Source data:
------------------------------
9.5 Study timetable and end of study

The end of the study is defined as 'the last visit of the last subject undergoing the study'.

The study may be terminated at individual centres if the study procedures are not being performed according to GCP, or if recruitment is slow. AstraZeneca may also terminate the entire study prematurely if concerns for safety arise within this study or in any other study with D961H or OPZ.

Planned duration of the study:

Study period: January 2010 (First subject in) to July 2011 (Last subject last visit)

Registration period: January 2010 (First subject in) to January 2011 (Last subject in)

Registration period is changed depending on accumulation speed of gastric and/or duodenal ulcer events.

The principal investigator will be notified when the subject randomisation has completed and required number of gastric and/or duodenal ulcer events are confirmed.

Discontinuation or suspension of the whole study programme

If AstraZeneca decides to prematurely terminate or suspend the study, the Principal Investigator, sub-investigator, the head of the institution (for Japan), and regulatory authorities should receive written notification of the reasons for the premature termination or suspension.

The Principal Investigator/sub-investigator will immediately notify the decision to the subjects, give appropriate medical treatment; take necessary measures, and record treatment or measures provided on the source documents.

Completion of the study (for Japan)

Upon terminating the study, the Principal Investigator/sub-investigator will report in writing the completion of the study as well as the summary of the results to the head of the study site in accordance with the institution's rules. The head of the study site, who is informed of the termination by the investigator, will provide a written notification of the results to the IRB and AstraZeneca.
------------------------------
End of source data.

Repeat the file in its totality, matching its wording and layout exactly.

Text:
9.5 Study timetable and end of study

The end of the study is defined as 'the last visit of the last subject undergoing the study'.

The study may be terminated at individual centres if the study procedures are not being performed according to GCP, or if recruitment is slow. AstraZeneca may also terminate the entire study prematurely if concerns for safety arise within this study or in any other study with D961H or OPZ.

Planned duration of the study:

Study period: January 2010 (First subject in) to July 2011 (Last subject last visit)

Registration period: January 2010 (First subject in) to January 2011 (Last subject in)

Registration period is changed depending on accumulation speed of gastric and/or duodenal ulcer events.

The principal investigator will be notified when the subject randomisation has completed and required number of gastric and/or duodenal ulcer events are confirmed.

Discontinuation or suspension of the whole study programme

If AstraZeneca decides to prematurely terminate or suspend the study, the Principal Investigator, sub-investigator, the head of the institution (for Japan), and regulatory authorities should receive written notification of the reasons for the premature termination or suspension.

The Principal Investigator/sub-investigator will immediately notify the decision to the subjects, give appropriate medical treatment; take necessary measures, and record treatment or measures provided on the source documents.

Completion of the study (for Japan)

Upon terminating the study, the Principal Investigator/sub-investigator will report in writing the completion of the study as well as the summary of the results to the head of the study site in accordance with the institution's rules. The head of the study site, who is informed of the termination by the investigator, will provide a written notification of the results to the IRB and AstraZeneca.